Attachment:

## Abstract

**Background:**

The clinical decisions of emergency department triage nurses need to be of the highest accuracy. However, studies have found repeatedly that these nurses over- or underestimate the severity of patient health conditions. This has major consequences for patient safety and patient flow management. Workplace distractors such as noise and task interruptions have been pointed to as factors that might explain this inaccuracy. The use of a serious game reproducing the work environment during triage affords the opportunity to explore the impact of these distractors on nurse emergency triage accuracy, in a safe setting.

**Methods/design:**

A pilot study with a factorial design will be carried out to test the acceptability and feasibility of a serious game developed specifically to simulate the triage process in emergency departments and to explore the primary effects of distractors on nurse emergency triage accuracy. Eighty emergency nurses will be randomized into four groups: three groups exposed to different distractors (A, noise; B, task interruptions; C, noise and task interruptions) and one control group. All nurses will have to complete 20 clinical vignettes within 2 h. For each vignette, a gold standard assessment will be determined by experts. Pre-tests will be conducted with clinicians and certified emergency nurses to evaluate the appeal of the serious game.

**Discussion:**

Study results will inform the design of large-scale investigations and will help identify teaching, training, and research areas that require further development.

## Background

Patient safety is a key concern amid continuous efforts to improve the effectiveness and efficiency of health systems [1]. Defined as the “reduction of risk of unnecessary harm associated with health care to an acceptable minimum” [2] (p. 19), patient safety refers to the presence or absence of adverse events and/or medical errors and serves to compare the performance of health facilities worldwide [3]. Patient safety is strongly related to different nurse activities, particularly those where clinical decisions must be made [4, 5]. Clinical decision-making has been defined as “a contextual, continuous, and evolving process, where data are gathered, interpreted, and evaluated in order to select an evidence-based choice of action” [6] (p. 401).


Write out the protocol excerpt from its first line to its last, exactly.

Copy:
## Abstract

**Background:**

The clinical decisions of emergency department triage nurses need to be of the highest accuracy. However, studies have found repeatedly that these nurses over- or underestimate the severity of patient health conditions. This has major consequences for patient safety and patient flow management. Workplace distractors such as noise and task interruptions have been pointed to as factors that might explain this inaccuracy. The use of a serious game reproducing the work environment during triage affords the opportunity to explore the impact of these distractors on nurse emergency triage accuracy, in a safe setting.

**Methods/design:**

A pilot study with a factorial design will be carried out to test the acceptability and feasibility of a serious game developed specifically to simulate the triage process in emergency departments and to explore the primary effects of distractors on nurse emergency triage accuracy. Eighty emergency nurses will be randomized into four groups: three groups exposed to different distractors (A, noise; B, task interruptions; C, noise and task interruptions) and one control group. All nurses will have to complete 20 clinical vignettes within 2 h. For each vignette, a gold standard assessment will be determined by experts. Pre-tests will be conducted with clinicians and certified emergency nurses to evaluate the appeal of the serious game.

**Discussion:**

Study results will inform the design of large-scale investigations and will help identify teaching, training, and research areas that require further development.

## Background

Patient safety is a key concern amid continuous efforts to improve the effectiveness and efficiency of health systems [1]. Defined as the “reduction of risk of unnecessary harm associated with health care to an acceptable minimum” [2] (p. 19), patient safety refers to the presence or absence of adverse events and/or medical errors and serves to compare the performance of health facilities worldwide [3]. Patient safety is strongly related to different nurse activities, particularly those where clinical decisions must be made [4, 5]. Clinical decision-making has been defined as “a contextual, continuous, and evolving process, where data are gathered, interpreted, and evaluated in order to select an evidence-based choice of action” [6] (p. 401).